Navistar International Corp., a maker of international trucks, has reached a settlement with the Securities and Exchange Commission over allegations that the company misled investors about its development of engine technology that could meet U.S. emissions standards.
Struggling to Receive Certification
On March 31, Illinois-based Navistar reached a settlement to pay the SEC a $7.5 million penalty. The SEC levied the charge against Navistar because the company did not fully disclose to investors that the engine it had developed was having difficulty meeting tough federal emission standards. For years, Navistar insisted that its diesel truck engines could meet the standards for smog-causing emissions set by the U.S. Environmental Protection Agency (EPA) by relying on technology that the rest of the truck industry had rejected. Behind closed doors, Navistar struggled to achieve EPA certification for a truck engine, while it told the public in its annual reports, press releases and calls that the certification was proceeding normally and lauded the company’s supposed achievement in creating the engine.
Under the Clean Air Act, the EPA regulates air emissions of hazardous pollutants to protect public health. EPA staff told Navistar after it applied for certification in 2011 that the proposed engine did not appear to meet requirements. However, just four days later, Navistar filed its annual reporting that stated it believed it would meet certification requirements. Navistar filed three applications with the EPA; with each, the EPA told Navistar it was unlikely to be approved. Despite the clear message from the EPA that Navistar needed to improve its product, Navistar continued to tell the public that it was unaware of any concerns by the EPA and that it was on track for certification.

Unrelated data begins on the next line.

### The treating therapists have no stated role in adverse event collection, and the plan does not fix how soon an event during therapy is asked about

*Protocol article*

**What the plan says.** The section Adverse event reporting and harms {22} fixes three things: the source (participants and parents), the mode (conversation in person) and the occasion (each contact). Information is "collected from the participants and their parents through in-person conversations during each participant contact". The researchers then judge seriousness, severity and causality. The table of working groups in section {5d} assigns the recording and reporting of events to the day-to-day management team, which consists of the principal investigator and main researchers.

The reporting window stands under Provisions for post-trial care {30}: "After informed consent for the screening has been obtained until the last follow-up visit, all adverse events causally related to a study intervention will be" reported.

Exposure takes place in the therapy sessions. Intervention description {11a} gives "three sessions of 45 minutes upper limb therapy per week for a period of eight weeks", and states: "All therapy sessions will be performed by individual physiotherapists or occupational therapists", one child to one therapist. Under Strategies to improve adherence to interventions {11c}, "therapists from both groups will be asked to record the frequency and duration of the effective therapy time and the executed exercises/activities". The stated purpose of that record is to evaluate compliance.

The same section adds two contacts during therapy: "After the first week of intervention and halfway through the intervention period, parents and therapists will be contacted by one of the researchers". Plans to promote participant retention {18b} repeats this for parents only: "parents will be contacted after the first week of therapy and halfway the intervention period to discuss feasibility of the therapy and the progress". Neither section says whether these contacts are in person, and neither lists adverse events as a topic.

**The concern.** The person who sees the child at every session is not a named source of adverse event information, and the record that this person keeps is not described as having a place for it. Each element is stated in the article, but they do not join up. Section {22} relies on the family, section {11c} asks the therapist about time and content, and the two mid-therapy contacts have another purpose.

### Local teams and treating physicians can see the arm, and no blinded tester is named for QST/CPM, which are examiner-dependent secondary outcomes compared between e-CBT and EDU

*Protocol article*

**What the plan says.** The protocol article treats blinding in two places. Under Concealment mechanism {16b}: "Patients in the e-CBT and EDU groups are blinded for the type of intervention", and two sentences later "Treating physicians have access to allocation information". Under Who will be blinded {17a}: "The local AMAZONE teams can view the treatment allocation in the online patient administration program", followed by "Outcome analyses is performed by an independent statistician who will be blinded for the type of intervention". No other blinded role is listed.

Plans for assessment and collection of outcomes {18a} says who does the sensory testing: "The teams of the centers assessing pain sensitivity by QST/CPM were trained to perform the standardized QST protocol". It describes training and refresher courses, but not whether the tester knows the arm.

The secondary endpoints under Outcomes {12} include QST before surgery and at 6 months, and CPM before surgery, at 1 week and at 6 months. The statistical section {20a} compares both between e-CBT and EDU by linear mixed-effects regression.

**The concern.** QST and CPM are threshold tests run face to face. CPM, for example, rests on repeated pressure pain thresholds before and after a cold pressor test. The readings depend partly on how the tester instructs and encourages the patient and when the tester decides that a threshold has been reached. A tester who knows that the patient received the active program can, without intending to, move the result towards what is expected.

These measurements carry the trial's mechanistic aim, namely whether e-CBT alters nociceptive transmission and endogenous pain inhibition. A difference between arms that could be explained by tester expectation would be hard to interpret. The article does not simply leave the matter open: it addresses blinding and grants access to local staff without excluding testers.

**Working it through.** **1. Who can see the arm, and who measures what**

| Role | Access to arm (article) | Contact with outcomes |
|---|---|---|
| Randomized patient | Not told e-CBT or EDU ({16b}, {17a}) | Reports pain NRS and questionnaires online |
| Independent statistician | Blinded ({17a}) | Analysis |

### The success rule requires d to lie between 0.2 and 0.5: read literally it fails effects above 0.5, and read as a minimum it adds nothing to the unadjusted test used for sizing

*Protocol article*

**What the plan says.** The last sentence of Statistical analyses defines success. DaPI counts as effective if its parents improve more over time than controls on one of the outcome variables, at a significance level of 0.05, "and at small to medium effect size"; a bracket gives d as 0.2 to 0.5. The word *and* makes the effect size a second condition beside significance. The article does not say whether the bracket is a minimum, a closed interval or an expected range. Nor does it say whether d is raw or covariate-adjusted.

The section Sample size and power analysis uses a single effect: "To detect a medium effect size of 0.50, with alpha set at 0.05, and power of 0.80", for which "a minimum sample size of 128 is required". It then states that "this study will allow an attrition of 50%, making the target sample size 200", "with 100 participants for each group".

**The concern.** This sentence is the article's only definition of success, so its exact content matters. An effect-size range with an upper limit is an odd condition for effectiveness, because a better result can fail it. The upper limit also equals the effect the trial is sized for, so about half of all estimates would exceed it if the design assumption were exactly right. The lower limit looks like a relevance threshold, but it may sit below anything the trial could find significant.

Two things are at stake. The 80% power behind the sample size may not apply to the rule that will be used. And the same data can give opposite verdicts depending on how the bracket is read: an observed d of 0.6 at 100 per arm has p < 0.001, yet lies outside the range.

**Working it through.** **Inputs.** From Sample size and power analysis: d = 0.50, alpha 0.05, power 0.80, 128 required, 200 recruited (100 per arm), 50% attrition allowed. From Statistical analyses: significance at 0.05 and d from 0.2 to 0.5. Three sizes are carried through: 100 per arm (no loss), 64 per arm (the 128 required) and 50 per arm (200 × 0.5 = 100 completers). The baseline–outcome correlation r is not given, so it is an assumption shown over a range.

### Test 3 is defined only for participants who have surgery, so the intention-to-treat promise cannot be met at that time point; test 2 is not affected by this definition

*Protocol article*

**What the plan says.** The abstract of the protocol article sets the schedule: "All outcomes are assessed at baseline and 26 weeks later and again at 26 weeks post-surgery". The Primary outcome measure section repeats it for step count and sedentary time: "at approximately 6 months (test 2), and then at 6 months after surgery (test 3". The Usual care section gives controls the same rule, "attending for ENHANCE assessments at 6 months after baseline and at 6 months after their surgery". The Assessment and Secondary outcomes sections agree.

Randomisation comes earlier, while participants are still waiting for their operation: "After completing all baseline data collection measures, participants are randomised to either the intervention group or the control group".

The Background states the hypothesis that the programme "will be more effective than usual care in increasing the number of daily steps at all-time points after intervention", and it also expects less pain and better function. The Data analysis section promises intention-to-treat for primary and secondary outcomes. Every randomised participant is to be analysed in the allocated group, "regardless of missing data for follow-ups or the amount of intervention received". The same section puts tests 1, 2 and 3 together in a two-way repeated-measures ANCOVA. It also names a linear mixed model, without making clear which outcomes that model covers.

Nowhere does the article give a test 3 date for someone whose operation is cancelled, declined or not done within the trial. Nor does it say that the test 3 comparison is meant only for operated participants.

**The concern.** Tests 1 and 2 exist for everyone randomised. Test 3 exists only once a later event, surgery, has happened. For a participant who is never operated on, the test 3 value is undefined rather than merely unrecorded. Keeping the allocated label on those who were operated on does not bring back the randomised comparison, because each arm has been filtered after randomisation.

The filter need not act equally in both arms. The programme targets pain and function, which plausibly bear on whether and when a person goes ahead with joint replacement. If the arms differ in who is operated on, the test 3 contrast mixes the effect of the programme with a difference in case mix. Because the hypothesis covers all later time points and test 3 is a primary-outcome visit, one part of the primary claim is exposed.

Telling the Whole Truth
The settlement is an important reminder to potential whistleblowers that companies do not have to lie outright to be liable for fraud against their shareholders; withholding vital information about products and costly expenditures may also constitute fraud.
The SEC Whistleblower Program is an incentive program to reward and protect individuals who report violations of the laws that govern a wide range of activities in the financial markets. The SEC Whistleblower Office provides awards of 10 to 30 percent of the amount of sanctions and penalties the SEC imposes on wrongdoers as a result of a whistleblower’s information.
Perhaps Navistar employees who knew that the company was struggling to receive certification were reluctant to report the discrepancy between the truth and Navistar’s reports to shareholders because the company could possibly still receive certification if it improved the engine model. However, as Andrew J. Ceresney, Director of the SEC’s Division of Enforcement, stated, “When public companies and top executives discuss important regulatory developments with investors, they must tell the whole truth.”
While Navistar has closed the door on this component of the SEC’s investigation, it still has a long road ahead. The SEC also has filed a complaint in federal court in Illinois alleging that former Navistar CEO Daniel Ustian misled investors by not disclosing the company’s difficulty in securing certification to meet emission standards from the EPA. The SEC’s actions against Navistar demonstrate the agency’s commitment to protecting the investing public, not just from falsehoods, but also material misstatements of companies’ financial stability.